The depiction of Jack Kelly is very intentional– he is fit, attractive (heyyy Jermey Jordan), unassuming and looks like an overall good guy. He is meant, again, to be the best that masculine can be. He, along with his newsie counterparts, are deemed as overwhelmingly benevolent and masculine, with only good intentions– even during mess ups. What’s totally brushed over is the concept of toxic masculinity, which is very real, contrary to what Ben Shapiro may think. There are things that, for the most part, and looked down upon in male groups– one of these things being emotion. I would be lying if I said I don’t even slightly cringe when seeing a grown man crying or expressing his emotions in a less-than-masculine way, and I am a queer man in 2021. These notions of what a man can or can’t do or be are so ingrained in my subconscious, and I don’t spend much time at all in mascuiline groups. I bring these points up because, throughout the show, Jack has bursts of emotion and gives heartfelt monologues in rooms of his peers, and it’s just difficult for me to believe that a group of rough and tumble guys from 120 years ago would be so receptive to this, and it would not diminish his status. I am actually happy that Disney chose to do this– while I definitely don’t think it is realistic, they probably assumed their audience would be mostly children and young adults, so setting this example of acceptance of expression could begin to change the narrative. 

Continuing this conversation about the portrayal of masculinity, I just thought it was interesting to note how the song that encapsulates the entire theme of the show, masculinity and all, is segmented by a ballet-like dance break. “Seize the Day” is an overtly masculine piece, paired with masculine vocal and acting choices. This being said, the group dancing is something more connotationally feminine, but it didn’t feel like an emasculated performance. They were able to successfully portray feelings of power and revolution through, again, a ballet-like dance number, which is just an oddly more progressive display, in comparison to my view on gender as a whole is displayed in Newsies.

In terms of the dynamic of a male group of adolescents, this show falls very short in portraying a realistic one, in my experience at least. The one main component missing is competition, and in turn, jealousy. Jack assumes leadership with no opposition at all– and for a group of guys with the sole intention of standing up for themselves and knowing their worth, it is just a little odd to me that there is no one else vying for leadership. This aids in my describing these characters as one dimensional. The reason why this large component of youth masculinity is missing is because it isn’t relevant to the plot. The newsies really just seem to be bodies, there to echo what Jack says and react to his decisions. This being said, Jack takes pride in this comradery and his ability to lead, and never takes advantage of this power he was awarded. He is the ultimate “nice guy”. This just ties back to my broader take on masculinity’s depiction in Newsies— it is a sugar coated rendering, void of an addressing of the pitfalls or norms that come with the territory of being a man.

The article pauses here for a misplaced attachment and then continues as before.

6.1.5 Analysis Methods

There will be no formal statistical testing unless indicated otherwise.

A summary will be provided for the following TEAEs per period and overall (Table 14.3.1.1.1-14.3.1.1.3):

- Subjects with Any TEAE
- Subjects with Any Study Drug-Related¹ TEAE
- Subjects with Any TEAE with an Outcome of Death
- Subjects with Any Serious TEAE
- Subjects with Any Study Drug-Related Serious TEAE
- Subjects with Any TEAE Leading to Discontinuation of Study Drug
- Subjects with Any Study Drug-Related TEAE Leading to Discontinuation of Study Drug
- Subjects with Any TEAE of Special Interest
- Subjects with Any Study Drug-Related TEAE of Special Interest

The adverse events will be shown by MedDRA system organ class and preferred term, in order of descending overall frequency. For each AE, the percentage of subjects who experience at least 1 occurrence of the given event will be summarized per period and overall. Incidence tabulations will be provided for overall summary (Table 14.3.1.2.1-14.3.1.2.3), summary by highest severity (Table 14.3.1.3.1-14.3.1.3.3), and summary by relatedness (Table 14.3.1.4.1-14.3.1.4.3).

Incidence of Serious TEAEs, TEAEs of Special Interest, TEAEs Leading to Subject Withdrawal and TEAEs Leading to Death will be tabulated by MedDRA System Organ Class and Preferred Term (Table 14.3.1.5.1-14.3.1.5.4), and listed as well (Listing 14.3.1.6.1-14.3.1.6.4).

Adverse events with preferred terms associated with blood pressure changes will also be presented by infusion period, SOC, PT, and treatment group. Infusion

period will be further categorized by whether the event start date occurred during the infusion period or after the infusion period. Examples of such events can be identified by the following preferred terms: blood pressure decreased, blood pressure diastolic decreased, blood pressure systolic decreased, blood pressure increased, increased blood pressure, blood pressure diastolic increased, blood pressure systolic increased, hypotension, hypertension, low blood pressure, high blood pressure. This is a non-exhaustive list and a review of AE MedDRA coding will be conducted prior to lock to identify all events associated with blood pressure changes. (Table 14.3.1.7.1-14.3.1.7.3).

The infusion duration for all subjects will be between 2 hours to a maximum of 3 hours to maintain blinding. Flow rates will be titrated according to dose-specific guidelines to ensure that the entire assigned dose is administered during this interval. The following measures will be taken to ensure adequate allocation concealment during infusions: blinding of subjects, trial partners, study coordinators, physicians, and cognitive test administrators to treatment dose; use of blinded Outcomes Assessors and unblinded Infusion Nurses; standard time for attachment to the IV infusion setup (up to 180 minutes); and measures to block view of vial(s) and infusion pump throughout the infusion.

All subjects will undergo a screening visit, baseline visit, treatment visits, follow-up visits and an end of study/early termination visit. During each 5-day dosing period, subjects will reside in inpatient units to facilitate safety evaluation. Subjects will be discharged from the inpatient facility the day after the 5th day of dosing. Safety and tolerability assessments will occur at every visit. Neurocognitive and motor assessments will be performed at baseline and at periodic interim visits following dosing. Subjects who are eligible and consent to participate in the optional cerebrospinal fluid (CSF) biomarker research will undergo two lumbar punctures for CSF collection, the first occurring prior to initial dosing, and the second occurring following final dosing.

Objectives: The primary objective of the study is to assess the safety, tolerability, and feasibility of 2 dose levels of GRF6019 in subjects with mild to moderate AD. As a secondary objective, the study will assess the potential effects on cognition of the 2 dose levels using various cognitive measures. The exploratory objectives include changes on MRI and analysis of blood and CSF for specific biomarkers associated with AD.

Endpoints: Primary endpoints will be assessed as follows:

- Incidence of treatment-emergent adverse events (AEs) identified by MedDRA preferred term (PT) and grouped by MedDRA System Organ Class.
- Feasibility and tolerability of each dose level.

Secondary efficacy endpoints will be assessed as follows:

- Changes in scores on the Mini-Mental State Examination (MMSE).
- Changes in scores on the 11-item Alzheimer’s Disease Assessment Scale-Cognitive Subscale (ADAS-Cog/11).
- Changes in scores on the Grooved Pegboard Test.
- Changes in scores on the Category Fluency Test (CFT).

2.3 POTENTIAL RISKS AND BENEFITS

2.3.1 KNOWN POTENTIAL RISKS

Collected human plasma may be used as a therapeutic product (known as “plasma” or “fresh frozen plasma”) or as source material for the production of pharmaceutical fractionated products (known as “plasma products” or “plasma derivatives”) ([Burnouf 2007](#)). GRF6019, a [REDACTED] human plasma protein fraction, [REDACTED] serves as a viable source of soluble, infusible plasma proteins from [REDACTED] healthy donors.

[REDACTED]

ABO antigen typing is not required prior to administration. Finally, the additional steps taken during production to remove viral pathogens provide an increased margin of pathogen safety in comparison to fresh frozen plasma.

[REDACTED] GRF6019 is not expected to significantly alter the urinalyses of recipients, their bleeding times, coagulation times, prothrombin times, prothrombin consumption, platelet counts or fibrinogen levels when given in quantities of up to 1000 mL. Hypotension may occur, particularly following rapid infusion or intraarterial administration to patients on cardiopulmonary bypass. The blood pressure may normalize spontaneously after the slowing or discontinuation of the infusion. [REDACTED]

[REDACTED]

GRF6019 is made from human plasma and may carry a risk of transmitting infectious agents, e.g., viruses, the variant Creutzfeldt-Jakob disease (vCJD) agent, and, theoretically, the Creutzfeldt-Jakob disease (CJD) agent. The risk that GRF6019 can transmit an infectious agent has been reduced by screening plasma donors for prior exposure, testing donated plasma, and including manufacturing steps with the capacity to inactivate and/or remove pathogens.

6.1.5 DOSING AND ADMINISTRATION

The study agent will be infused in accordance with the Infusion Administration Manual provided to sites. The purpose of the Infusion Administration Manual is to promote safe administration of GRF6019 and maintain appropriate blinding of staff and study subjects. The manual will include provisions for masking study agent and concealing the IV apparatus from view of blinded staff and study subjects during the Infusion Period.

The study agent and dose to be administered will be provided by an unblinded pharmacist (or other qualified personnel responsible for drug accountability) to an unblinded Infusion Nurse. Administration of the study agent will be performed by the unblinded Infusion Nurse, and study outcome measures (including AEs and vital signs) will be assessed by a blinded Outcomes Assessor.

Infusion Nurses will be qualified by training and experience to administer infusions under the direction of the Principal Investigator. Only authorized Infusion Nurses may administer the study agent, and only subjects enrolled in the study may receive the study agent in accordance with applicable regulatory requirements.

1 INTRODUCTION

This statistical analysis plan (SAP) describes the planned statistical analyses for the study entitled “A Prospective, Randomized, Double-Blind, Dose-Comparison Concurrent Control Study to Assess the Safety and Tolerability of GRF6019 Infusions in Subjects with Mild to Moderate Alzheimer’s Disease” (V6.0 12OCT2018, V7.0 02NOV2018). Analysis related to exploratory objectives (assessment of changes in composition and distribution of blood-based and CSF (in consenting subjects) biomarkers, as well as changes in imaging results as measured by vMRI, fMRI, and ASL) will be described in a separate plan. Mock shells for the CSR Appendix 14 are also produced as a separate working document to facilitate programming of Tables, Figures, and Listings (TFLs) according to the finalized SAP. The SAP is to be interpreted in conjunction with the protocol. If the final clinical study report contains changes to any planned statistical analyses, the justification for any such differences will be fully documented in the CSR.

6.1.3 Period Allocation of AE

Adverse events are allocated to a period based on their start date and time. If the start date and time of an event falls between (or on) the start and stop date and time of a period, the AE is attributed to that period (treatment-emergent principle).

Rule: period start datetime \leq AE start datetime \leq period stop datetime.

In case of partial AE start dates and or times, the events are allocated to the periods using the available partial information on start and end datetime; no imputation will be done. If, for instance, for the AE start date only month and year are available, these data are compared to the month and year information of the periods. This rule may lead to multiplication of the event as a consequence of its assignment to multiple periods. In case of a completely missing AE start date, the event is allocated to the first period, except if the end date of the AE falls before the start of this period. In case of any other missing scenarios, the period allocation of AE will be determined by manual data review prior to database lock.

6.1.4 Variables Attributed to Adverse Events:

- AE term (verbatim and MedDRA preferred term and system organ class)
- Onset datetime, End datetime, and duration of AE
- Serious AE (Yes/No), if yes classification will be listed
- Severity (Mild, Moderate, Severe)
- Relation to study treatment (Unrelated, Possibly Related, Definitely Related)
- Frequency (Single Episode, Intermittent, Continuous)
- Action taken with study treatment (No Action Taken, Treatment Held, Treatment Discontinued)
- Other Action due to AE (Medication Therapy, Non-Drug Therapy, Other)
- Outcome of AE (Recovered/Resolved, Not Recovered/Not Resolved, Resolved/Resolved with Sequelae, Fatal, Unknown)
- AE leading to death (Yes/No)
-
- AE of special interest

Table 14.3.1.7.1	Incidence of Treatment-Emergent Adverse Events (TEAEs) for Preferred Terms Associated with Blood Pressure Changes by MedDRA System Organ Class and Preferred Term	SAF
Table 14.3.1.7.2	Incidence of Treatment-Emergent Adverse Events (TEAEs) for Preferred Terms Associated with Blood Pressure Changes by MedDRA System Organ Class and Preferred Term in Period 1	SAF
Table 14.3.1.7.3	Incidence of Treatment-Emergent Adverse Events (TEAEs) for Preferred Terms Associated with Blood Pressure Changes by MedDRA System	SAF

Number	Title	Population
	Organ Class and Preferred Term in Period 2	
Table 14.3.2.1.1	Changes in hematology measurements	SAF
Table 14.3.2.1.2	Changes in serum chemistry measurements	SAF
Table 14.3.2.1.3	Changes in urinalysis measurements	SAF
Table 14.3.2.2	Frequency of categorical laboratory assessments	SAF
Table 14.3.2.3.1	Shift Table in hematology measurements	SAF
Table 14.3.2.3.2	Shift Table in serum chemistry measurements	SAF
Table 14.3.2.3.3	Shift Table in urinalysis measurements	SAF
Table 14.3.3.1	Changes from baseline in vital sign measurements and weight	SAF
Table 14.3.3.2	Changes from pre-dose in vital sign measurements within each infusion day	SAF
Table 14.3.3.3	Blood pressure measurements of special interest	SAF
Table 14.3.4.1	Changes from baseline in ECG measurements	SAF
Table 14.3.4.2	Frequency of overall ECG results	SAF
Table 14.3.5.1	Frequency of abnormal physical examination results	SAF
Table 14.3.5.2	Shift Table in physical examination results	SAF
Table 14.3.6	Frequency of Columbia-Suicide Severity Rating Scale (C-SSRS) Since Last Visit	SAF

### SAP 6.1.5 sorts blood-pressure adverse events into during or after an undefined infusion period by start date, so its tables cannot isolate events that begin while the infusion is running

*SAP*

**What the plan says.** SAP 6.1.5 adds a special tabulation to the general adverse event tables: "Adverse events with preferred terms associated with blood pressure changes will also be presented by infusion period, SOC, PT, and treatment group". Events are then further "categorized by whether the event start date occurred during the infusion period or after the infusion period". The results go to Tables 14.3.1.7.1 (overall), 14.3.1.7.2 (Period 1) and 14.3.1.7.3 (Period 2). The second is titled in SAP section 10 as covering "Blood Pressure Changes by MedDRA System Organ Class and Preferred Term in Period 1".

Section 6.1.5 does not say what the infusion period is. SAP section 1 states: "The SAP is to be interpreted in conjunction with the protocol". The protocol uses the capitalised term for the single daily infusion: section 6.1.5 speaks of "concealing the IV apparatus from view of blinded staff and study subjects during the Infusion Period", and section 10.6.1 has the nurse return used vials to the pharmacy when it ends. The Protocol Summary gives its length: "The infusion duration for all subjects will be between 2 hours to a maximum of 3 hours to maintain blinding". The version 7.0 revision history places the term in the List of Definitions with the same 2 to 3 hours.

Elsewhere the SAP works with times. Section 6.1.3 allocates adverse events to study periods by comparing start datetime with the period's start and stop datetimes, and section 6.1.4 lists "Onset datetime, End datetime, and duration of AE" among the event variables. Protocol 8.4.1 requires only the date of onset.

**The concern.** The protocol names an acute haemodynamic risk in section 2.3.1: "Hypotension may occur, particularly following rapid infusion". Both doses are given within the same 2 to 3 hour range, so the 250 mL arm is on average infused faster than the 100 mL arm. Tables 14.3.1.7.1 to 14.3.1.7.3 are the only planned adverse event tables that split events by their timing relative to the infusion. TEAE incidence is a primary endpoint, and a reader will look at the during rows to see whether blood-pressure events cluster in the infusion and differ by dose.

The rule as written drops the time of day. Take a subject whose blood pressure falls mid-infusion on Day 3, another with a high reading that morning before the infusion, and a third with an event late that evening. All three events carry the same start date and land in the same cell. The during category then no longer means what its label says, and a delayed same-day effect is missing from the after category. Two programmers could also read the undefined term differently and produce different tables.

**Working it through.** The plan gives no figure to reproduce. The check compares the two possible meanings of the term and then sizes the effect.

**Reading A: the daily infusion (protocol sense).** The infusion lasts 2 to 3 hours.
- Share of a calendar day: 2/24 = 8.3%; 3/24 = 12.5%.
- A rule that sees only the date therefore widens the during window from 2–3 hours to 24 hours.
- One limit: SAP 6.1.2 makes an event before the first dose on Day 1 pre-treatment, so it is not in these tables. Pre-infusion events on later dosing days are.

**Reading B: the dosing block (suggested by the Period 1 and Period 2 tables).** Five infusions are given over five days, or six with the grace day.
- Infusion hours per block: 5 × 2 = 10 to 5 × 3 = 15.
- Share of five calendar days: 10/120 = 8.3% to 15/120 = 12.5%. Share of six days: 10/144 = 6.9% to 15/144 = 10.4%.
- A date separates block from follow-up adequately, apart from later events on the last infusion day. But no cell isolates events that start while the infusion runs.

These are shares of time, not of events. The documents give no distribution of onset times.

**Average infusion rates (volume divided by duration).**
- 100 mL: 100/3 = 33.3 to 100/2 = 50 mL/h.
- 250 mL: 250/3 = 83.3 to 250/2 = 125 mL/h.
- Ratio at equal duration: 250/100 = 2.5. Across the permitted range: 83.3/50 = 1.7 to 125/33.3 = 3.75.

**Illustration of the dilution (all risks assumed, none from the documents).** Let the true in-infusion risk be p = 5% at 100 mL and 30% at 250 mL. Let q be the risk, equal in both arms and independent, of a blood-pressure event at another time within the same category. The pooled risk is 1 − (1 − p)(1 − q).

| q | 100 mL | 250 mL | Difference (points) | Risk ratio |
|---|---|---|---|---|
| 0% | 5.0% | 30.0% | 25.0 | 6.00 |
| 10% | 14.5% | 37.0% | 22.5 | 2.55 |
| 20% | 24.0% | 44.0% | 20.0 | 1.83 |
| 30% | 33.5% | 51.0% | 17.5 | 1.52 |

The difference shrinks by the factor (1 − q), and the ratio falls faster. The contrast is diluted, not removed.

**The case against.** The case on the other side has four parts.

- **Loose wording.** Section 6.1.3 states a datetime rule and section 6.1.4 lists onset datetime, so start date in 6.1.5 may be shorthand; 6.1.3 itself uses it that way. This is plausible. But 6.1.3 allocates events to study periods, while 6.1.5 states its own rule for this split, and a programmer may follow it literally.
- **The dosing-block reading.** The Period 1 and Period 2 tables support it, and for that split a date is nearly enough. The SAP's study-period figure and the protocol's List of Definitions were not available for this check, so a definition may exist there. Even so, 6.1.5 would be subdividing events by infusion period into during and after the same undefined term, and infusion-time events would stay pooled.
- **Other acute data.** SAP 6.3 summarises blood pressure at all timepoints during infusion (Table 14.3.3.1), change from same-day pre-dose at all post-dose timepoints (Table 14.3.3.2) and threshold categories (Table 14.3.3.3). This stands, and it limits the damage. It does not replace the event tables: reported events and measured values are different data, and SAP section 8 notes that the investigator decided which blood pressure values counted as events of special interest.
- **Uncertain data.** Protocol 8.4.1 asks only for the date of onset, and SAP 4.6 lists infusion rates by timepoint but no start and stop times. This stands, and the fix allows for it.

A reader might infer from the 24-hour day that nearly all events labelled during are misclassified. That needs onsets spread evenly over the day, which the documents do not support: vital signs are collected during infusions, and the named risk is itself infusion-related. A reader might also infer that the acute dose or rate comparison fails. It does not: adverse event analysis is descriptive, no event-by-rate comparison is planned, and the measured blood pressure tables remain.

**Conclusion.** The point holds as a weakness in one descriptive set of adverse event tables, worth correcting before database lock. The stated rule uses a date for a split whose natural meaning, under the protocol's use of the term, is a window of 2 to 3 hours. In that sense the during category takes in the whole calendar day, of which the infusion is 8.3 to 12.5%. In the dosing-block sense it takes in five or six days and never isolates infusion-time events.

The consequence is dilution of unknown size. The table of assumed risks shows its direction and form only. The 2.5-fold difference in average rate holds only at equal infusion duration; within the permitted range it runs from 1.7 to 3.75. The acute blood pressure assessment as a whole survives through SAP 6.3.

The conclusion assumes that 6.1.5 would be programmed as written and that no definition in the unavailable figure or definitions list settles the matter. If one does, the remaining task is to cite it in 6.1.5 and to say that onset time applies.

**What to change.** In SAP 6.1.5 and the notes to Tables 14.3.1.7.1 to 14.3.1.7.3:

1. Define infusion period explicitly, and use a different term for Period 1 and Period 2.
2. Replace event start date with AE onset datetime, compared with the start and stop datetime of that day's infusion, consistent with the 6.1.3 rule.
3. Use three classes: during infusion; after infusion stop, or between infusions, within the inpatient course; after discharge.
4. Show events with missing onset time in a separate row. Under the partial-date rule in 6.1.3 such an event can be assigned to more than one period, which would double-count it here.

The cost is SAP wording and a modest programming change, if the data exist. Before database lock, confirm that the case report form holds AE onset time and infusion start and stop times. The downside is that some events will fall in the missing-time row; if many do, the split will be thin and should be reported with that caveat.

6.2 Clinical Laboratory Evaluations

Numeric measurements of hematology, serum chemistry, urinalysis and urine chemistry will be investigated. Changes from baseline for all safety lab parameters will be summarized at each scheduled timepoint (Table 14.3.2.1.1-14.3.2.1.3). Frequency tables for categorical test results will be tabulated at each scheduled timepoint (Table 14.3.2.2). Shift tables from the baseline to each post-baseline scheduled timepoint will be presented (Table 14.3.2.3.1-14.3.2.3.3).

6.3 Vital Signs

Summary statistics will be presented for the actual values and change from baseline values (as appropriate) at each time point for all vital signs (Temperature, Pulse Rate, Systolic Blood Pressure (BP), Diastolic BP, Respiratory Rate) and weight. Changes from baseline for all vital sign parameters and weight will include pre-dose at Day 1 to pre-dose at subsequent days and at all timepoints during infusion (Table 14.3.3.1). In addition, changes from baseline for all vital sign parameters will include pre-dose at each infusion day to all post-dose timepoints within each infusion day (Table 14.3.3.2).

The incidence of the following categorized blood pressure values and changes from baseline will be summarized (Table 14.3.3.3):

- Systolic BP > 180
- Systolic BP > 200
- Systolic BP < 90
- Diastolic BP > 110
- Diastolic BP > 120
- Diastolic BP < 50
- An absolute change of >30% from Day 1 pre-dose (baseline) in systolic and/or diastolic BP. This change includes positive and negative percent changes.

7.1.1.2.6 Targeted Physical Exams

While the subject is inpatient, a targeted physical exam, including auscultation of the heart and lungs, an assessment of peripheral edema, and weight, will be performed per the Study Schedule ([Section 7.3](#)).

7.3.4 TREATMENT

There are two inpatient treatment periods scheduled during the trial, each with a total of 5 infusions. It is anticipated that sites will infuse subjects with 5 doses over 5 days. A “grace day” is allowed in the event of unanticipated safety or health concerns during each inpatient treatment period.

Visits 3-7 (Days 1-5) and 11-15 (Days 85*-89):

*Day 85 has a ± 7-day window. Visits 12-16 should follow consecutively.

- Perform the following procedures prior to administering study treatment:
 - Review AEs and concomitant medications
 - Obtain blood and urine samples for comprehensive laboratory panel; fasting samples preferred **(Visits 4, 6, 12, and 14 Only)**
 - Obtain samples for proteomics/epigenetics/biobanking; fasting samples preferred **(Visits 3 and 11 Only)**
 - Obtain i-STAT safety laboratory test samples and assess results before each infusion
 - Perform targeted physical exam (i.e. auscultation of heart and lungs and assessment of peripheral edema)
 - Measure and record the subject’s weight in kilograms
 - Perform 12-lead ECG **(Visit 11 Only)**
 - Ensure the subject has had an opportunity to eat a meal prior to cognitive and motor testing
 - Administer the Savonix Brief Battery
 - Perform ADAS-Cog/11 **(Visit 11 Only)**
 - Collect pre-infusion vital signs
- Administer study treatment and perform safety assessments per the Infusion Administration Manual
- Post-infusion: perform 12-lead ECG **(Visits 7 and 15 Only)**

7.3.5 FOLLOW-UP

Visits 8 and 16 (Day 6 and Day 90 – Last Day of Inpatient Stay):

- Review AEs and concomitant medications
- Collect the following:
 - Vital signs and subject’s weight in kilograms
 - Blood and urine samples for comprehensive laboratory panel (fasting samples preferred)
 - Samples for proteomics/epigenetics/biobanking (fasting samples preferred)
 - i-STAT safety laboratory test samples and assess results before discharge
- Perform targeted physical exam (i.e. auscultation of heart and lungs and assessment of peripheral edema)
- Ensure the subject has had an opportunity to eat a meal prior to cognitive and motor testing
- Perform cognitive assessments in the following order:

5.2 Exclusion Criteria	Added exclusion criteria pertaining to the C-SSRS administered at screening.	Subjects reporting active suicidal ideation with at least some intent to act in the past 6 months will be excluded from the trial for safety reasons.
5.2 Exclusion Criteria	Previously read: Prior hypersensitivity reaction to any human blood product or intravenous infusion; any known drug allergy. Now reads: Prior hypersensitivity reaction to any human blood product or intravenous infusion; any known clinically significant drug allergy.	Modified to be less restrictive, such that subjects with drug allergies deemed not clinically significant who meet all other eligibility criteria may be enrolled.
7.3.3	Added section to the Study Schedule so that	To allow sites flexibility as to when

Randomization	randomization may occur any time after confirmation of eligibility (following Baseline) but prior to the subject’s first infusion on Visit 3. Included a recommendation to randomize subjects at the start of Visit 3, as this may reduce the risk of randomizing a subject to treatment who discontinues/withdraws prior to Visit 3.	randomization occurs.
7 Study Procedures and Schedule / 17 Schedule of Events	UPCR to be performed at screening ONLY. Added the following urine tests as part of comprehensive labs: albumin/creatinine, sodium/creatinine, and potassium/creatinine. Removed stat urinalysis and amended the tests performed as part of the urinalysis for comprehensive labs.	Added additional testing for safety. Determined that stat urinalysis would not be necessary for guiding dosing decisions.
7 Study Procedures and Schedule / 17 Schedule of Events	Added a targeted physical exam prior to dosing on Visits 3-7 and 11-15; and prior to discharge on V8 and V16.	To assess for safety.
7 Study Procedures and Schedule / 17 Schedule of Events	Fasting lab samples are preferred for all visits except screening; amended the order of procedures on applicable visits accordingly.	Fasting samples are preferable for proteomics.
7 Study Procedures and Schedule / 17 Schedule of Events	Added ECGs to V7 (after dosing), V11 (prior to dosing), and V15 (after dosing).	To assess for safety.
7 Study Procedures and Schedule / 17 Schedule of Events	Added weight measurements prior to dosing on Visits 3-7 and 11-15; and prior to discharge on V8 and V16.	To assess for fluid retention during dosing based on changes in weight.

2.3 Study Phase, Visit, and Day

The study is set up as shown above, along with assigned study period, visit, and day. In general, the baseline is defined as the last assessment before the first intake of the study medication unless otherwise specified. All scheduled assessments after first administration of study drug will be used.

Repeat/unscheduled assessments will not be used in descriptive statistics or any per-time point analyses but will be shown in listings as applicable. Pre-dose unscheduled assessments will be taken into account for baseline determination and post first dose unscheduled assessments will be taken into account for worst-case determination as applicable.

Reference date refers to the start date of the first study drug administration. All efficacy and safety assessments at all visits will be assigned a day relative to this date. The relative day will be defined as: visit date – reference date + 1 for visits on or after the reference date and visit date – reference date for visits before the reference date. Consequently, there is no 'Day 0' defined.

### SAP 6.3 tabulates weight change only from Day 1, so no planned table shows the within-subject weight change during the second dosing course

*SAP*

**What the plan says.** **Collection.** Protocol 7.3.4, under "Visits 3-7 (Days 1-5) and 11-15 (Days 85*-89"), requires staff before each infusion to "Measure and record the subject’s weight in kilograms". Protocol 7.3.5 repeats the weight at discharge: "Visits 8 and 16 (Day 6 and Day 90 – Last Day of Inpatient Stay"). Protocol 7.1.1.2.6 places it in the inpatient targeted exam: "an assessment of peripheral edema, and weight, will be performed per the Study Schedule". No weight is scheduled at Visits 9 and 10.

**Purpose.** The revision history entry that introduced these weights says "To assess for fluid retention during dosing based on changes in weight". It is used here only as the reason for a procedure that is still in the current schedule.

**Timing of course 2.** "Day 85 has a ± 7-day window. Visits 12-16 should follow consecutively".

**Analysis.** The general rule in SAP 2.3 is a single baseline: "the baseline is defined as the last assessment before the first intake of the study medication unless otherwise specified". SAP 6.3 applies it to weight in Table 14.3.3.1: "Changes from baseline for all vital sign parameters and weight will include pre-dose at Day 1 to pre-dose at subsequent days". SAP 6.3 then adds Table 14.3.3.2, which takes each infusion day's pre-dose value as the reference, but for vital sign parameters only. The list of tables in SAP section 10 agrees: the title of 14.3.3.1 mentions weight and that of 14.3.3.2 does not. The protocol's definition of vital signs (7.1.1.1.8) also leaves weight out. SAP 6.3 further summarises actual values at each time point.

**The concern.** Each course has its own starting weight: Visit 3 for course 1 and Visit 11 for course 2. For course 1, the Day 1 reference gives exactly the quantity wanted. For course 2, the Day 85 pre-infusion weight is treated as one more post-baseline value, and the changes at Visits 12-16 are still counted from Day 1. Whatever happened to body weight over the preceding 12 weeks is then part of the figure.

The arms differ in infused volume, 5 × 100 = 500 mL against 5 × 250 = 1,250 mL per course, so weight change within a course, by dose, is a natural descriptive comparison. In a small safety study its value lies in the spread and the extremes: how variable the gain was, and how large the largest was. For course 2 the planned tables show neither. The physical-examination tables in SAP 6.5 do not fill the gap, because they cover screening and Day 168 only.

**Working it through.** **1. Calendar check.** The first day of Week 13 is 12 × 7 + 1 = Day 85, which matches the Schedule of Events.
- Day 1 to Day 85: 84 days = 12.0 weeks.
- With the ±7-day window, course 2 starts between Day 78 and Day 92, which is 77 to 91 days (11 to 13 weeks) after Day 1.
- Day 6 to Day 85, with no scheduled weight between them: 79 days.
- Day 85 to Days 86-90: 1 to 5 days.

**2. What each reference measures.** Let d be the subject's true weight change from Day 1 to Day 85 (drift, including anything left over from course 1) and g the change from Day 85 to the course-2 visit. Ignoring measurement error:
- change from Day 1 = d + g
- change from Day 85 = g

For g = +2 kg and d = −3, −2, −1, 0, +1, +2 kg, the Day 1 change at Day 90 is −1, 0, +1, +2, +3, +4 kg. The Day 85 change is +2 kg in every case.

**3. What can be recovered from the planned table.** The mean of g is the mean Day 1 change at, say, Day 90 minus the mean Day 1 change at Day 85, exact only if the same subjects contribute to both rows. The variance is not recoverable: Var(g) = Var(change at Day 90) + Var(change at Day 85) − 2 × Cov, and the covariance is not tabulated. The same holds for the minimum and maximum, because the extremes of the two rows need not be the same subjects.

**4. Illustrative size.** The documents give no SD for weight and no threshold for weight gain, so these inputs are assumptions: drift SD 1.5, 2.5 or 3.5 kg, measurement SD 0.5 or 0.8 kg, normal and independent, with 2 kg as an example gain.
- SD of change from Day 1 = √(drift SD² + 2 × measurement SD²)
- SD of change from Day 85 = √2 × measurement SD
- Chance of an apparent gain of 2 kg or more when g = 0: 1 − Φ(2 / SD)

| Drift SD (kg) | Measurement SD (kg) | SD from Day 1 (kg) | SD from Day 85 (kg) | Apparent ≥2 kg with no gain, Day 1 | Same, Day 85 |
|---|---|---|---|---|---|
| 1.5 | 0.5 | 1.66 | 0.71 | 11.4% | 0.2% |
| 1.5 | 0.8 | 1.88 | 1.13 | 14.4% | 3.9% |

At the end of the day, I understand that this is just a Disney work, so expecting a nuanced take on gender and sexuality is rather naive. This doesn’t have to be how it is however. I love Jack and the group of newsies and their immense fraternity, but Newsies is not an accurate representation of what being a man is in the way that I am a man. Seeing groups of male friends like this, in all different forms, be so accepting of each other and under the leadership of such a great guy, always subliminally alienates me even more from my male peers, and makes me honestly jealous of what they have. While this show is about fun and revolution, we should overall start a move towards more nuanced representation, especially in media aimed for kids. Jack and his friends are an idealistic dream (especially when played by Jeremy Jordan), and it’s time Disney and all production companies alike start giving realistic and attainable representation to their audiences.

What a Man, What a Man… Wait, Which One Are You Talking About?